Hong Kong: Issues arising from the reorganisation of a People's Republic of China state own

Last Updated: 26 September 1995
This article is intended to provide a general guide to the subject matter. Specific advice should be sought about individual circumstances. Further information or advice may be obtained from Linklaters & Paines, Hong Kong office, 14th Floor, Alexandra House, Chater Road, Hong Kong; telephone: (852) 2842 4888; fax: (852) 2810 8133; contact David Mullarkey or Jeremy Parr.

The following article examines the issues arising with regard to the reorganisation of a PRC state owned enterprise into a private company.

1. Introduction

Very often, as part of its preparation for listing on a stock exchange or investment by independent third parties, a state owned PRC enterprise will go through a reorganisation of its corporate structure. The enterprise may decide to hive off only the profitable parts of its business into the new company ("Newco"). The less profitable parts of the business or operations unconnected to its principal business (such as hospitals, schools, utilities and social welfare units) may be left to the original enterprise which will remain state owned ("Holding Co."). Holding Co. may continue to provide services to Newco in respect of the non-profit making units by way of service agreements.

Often, Holding Co. would also hold a substantial shareholding, which would represent the PRC government stake, in Newco.

2. Transfer of assets

Under the new Companies Law, the transfer or division of assets, rights and liabilities is not specifically provided for, and does not happen automatically. Care must be taken to ensure that Newco has the intended assets, rights and liabilities, and that investors, as well as creditors, are not prejudiced by the reorganisation. The transfer is usually achieved by an asset transfer or division agreement between Holding Co. and Newco.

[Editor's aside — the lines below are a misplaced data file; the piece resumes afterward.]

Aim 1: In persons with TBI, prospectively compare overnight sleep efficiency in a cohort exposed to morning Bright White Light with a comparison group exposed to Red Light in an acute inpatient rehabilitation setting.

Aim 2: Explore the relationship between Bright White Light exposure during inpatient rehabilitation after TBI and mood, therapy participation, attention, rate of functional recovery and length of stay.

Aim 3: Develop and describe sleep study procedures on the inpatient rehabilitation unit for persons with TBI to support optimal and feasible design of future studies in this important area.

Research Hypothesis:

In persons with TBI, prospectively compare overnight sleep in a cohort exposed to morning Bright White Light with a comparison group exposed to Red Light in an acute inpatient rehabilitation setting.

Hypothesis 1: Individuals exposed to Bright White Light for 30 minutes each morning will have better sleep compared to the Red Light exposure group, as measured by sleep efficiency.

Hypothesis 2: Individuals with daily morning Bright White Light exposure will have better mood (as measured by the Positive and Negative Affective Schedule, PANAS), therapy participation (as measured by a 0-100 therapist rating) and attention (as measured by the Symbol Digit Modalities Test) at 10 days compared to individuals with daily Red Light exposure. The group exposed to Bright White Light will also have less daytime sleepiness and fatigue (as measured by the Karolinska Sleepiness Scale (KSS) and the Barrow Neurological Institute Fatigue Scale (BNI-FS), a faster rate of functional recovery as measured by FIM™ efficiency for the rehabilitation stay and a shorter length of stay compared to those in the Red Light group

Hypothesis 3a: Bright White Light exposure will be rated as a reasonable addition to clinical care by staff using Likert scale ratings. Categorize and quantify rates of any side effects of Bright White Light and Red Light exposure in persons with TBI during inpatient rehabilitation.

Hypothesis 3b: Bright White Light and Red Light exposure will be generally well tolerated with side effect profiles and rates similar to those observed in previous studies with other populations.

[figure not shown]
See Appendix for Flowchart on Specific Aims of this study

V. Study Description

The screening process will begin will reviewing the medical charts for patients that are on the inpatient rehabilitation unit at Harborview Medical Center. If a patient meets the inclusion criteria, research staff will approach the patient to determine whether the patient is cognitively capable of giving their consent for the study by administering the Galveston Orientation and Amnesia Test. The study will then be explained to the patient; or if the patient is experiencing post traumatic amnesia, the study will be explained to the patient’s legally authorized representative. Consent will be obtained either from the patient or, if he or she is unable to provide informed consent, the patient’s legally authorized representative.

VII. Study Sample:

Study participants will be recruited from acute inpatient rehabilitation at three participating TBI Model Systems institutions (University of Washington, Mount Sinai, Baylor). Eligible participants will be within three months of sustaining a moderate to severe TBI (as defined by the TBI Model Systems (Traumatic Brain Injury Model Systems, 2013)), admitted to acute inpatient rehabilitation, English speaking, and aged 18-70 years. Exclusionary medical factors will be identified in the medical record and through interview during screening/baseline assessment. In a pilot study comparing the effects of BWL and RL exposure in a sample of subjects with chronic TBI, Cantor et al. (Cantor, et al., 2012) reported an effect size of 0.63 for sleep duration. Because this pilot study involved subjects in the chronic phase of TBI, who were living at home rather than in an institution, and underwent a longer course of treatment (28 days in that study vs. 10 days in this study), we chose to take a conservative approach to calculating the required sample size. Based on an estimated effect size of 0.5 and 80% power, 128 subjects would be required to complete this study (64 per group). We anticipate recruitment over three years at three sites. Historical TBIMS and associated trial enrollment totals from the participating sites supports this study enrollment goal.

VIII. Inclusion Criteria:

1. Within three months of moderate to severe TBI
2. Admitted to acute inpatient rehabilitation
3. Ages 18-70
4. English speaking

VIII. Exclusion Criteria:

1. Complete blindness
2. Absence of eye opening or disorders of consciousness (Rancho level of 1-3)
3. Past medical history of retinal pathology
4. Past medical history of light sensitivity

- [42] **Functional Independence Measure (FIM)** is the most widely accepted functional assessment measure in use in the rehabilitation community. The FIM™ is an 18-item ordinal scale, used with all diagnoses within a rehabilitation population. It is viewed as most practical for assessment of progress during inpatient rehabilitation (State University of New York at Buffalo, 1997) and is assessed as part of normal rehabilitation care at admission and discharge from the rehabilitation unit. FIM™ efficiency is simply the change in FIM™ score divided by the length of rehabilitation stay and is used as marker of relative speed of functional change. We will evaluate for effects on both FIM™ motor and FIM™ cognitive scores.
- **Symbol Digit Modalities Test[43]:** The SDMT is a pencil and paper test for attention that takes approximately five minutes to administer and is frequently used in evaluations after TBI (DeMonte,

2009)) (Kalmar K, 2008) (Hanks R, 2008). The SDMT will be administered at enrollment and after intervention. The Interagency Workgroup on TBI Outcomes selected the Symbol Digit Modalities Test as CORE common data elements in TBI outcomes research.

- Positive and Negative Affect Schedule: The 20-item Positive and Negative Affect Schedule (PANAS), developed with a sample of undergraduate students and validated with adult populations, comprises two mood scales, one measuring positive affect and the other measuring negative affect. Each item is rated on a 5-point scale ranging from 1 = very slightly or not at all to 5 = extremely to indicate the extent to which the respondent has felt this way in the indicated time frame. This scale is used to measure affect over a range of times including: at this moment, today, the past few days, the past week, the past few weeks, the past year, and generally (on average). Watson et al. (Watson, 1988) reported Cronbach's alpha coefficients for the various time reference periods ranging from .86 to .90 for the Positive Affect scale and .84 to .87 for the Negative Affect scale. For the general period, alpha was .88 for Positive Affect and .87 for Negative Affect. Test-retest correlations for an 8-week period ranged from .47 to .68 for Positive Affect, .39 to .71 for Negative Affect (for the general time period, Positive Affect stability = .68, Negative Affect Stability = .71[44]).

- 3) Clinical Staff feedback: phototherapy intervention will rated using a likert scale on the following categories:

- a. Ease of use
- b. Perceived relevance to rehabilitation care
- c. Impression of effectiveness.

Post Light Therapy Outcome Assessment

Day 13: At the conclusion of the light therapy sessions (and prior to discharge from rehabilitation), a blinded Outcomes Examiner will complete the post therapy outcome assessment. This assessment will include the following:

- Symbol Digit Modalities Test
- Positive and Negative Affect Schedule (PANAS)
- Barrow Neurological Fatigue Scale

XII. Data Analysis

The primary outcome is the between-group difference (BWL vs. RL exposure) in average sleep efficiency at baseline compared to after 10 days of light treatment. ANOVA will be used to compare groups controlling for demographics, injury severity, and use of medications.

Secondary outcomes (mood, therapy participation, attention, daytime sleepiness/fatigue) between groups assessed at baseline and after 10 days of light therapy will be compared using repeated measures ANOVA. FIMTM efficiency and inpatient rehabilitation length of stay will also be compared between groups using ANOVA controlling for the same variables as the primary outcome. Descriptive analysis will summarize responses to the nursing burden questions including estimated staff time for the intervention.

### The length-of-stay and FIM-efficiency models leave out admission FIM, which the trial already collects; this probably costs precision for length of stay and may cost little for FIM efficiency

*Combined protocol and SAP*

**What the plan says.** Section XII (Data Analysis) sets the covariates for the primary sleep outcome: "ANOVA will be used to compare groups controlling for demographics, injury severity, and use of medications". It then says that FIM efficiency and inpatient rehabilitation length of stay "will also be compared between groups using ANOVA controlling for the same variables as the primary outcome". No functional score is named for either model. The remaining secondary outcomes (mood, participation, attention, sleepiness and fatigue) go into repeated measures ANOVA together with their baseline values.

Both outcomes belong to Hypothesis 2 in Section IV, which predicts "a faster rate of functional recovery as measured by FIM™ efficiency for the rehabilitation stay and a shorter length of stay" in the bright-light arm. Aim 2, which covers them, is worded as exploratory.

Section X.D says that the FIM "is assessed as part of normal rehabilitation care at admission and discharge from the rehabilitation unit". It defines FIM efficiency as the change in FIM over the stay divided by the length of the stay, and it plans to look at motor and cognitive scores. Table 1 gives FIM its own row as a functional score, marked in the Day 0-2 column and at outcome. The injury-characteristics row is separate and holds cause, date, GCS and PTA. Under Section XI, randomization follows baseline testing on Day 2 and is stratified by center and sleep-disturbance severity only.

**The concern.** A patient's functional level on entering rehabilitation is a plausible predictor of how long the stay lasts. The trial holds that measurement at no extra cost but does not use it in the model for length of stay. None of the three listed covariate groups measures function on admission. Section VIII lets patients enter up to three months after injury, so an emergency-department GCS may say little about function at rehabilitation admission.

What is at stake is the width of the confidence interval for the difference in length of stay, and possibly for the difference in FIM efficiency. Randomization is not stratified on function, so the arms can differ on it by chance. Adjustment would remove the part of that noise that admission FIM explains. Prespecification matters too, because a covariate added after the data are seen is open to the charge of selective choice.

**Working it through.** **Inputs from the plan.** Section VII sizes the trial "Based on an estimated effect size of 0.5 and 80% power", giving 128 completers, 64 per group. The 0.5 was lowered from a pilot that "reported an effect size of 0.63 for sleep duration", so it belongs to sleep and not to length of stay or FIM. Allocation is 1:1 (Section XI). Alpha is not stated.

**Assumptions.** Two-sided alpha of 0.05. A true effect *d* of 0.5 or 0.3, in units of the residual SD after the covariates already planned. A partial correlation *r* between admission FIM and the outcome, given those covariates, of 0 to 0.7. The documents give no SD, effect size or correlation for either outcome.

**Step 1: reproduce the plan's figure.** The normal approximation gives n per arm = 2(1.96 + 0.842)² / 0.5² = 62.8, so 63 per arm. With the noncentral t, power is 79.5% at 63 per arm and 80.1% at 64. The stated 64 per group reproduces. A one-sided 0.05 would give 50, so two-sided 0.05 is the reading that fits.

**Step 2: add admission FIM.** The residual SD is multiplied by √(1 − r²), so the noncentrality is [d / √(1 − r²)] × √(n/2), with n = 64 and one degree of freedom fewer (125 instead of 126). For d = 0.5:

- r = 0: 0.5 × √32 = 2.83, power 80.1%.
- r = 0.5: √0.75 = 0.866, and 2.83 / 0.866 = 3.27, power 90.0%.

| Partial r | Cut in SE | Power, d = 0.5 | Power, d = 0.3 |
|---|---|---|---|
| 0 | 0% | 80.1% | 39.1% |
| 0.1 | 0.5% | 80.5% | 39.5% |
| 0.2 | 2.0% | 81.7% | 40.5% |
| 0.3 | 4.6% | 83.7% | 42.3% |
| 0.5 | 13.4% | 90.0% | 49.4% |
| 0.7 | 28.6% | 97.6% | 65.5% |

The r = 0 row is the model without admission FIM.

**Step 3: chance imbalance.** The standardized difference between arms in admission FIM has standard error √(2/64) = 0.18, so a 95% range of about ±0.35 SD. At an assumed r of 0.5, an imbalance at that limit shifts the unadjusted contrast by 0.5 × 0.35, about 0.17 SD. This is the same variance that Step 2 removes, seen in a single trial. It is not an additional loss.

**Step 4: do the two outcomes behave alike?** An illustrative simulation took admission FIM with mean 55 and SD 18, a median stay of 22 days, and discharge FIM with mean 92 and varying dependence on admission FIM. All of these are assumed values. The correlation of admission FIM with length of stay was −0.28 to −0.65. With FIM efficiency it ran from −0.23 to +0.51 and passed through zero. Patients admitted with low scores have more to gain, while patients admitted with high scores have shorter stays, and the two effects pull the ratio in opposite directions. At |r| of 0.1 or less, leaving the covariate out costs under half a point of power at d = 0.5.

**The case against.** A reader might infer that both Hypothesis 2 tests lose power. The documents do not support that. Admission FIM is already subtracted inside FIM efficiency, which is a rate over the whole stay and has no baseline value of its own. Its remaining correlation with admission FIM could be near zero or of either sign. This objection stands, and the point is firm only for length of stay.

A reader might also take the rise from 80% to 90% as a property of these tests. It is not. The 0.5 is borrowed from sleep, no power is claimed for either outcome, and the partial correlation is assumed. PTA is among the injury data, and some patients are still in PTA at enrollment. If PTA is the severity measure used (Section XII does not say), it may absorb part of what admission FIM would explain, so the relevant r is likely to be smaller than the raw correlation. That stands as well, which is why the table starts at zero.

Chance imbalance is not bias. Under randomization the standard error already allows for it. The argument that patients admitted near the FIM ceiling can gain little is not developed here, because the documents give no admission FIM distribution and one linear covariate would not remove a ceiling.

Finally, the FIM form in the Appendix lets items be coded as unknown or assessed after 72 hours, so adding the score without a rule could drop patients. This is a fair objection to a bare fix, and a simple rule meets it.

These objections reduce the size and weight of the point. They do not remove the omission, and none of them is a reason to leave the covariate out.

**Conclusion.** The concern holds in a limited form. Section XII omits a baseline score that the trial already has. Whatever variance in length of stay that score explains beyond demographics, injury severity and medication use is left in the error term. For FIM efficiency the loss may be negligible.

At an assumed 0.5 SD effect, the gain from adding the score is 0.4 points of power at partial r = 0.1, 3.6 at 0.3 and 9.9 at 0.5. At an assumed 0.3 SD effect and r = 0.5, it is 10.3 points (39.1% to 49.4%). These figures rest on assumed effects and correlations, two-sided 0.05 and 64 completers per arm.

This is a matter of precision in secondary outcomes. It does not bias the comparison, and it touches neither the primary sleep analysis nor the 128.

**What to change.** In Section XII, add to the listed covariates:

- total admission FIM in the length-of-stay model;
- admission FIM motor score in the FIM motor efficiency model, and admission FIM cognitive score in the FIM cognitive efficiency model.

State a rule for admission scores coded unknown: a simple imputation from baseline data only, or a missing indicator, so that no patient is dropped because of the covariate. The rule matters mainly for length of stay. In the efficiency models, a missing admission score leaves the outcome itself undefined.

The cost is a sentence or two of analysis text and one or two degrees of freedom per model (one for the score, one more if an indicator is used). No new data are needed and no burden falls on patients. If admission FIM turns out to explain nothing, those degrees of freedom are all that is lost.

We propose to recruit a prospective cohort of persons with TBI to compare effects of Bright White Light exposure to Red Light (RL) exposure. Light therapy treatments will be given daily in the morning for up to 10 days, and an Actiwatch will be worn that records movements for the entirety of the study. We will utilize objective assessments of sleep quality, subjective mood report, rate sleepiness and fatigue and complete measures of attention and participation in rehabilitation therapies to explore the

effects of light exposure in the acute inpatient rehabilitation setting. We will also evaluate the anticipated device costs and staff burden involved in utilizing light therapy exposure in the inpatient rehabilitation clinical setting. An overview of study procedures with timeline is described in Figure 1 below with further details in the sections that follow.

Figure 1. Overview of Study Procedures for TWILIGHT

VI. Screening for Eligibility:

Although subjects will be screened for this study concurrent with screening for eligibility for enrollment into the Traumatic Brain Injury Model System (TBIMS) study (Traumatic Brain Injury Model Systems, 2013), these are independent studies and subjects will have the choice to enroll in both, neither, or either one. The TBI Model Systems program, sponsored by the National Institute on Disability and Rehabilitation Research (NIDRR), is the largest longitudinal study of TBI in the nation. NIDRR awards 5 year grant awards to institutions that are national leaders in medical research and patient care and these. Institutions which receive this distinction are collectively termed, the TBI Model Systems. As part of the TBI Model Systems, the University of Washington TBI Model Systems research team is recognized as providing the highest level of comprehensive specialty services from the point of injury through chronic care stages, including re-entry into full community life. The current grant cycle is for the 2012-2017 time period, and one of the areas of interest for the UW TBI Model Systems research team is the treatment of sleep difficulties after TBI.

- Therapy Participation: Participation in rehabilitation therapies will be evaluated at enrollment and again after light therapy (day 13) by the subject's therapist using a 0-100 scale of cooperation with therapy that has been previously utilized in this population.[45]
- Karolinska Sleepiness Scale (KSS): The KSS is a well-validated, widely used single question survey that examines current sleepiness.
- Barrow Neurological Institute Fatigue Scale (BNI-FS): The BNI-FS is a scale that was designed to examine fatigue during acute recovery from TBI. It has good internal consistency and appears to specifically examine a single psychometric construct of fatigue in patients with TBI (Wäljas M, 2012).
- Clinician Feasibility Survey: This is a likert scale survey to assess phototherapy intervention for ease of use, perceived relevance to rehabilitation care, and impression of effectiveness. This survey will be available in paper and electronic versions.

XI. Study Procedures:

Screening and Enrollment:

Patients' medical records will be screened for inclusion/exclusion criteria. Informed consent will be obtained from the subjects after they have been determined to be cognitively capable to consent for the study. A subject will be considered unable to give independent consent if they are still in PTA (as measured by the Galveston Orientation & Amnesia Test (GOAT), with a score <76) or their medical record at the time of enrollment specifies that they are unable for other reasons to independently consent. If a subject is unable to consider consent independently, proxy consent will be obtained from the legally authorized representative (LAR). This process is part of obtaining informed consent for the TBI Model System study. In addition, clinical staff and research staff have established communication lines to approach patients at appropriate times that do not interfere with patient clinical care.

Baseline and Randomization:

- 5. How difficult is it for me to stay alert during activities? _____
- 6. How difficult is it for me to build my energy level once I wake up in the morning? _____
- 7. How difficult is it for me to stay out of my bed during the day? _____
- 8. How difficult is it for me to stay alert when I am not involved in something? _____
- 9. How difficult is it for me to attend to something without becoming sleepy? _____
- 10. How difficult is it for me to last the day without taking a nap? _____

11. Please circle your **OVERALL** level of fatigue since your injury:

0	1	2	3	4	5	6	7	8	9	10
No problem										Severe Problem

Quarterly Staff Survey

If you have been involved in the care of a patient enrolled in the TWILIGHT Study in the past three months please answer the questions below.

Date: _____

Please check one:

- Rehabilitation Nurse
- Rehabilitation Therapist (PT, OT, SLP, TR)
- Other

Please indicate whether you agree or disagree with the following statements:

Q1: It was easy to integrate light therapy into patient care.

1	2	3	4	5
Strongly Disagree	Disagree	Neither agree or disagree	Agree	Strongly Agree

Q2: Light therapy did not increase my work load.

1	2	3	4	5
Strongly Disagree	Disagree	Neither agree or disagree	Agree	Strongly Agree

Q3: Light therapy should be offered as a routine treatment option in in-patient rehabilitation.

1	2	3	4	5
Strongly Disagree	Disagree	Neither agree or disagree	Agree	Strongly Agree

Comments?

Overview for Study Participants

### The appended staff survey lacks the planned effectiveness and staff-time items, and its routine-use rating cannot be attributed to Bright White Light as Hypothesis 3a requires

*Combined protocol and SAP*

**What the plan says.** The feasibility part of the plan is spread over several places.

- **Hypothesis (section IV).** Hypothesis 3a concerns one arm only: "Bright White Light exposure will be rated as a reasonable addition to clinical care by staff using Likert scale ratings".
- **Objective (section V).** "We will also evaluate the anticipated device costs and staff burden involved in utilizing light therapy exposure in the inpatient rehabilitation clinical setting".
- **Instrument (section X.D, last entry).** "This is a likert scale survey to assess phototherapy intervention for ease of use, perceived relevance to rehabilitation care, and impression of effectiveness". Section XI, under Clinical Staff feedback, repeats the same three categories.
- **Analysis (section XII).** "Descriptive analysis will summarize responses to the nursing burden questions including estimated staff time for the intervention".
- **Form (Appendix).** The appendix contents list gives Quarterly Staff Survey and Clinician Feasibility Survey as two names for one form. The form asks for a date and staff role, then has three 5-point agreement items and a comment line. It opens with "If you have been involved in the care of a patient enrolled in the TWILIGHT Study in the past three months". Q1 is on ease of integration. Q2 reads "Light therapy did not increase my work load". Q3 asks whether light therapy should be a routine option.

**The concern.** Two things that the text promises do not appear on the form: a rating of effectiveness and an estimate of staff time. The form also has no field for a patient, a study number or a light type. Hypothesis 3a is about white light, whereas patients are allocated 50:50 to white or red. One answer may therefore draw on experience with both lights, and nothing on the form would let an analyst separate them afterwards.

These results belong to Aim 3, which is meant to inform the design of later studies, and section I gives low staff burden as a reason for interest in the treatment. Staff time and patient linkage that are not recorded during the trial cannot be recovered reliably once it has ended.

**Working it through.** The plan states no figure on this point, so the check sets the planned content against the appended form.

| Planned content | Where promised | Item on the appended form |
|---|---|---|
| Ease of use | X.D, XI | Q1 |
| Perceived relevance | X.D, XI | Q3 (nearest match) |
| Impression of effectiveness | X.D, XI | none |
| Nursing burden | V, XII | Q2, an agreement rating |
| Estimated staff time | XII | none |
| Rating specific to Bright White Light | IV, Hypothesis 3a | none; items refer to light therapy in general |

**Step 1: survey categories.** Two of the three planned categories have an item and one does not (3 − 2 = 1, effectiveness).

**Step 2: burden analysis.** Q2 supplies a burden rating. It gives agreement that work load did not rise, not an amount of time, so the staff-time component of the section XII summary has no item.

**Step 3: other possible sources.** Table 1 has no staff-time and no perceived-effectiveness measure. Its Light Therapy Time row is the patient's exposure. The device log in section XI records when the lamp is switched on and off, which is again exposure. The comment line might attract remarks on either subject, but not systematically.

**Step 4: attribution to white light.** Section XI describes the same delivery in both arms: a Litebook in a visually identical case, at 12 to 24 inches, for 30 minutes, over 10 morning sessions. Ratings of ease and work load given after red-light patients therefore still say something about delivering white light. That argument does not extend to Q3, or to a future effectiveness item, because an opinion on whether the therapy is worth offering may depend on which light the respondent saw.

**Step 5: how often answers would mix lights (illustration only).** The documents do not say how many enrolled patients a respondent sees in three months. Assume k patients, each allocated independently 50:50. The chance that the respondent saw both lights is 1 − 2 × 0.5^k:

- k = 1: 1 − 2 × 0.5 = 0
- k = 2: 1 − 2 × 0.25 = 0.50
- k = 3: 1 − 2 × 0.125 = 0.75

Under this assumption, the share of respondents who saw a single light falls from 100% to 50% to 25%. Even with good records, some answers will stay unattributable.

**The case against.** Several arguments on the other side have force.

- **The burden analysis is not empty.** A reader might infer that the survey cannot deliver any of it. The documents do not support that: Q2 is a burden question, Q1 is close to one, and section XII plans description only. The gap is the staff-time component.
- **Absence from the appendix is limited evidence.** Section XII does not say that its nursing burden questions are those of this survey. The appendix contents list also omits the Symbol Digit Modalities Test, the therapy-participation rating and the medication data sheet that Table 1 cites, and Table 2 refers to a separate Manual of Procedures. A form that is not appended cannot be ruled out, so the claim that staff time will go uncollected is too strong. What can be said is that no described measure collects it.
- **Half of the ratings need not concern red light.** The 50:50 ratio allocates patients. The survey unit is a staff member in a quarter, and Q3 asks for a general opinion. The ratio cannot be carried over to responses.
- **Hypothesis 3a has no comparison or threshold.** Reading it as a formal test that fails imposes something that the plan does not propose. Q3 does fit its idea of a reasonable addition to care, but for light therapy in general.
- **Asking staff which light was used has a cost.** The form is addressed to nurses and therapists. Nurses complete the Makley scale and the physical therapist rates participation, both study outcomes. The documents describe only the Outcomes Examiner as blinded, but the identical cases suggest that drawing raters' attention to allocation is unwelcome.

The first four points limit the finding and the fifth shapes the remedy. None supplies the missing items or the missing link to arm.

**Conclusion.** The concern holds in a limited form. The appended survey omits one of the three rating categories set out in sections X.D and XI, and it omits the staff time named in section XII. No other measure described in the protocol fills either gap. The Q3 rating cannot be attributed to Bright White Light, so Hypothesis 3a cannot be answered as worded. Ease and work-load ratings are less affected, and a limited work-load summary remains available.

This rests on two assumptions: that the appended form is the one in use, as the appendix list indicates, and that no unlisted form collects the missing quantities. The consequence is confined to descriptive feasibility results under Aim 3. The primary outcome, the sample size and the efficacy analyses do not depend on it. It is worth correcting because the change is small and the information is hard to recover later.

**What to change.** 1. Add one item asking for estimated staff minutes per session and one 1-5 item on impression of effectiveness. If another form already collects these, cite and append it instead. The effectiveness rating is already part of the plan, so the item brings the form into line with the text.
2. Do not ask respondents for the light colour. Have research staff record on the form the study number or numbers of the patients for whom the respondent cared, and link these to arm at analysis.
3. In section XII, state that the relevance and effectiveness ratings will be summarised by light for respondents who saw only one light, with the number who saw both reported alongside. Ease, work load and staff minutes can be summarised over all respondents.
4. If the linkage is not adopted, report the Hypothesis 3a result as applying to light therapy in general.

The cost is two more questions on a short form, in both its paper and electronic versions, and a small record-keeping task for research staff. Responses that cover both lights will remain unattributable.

It is important that the company and its professional advisers draw up a reorganisation plan comprehensively, identifying which assets which will go into Newco and Holding Co. respectively. This is because, if certain assets have been accidentally left out of Newco, subsequent asset transfers between Newco and Holding Co. may be difficult as the appropriate approvals from the PRC authorities may have to be obtained. This is also important because of the asset valuation process which will fix the capital of Newco and which will determine the number of state shares to be issued by Newco to Holding Co.. Any subsequent changes to this may be inconvenient.

3. Valuation

The purpose of a valuation is to assess the net asset value of Newco. Not only are all the assets (including trademarks and other intangible property) valued, but also the debts and liabilities of the enterprise to be listed. Typically, this is performed by the valuers (both foreign and PRC), with input by the auditors and reporting accountants.

The valuation process may take months to complete. Often, if Newco will be listed subsequently on a stock exchange, the valuation may influence the decision as to which assets will go to Newco and which will go to Holding Co.. This is because (especially when market conditions are not so favourable) Newco may wish to avoid having a net asset value which is too high, which may consequently affect the pricing of its shares, which in turn may make the marketing of its shares difficult. The issue of whether to include particular assets in Newco is particularly pertinent in respect of land, where it may not matter whether the land is being transferred to Newco, or whether the land will remain with Holding Co., which in turn leases the land to Newco.

The valuation must then be submitted to the State Assets Administration Bureau for verification and confirmation. Only then may the capitalisation of Newco be determined, which is an essential condition to its establishment. The valuation process is therefore a particularly important factor in the reorganisation timetable.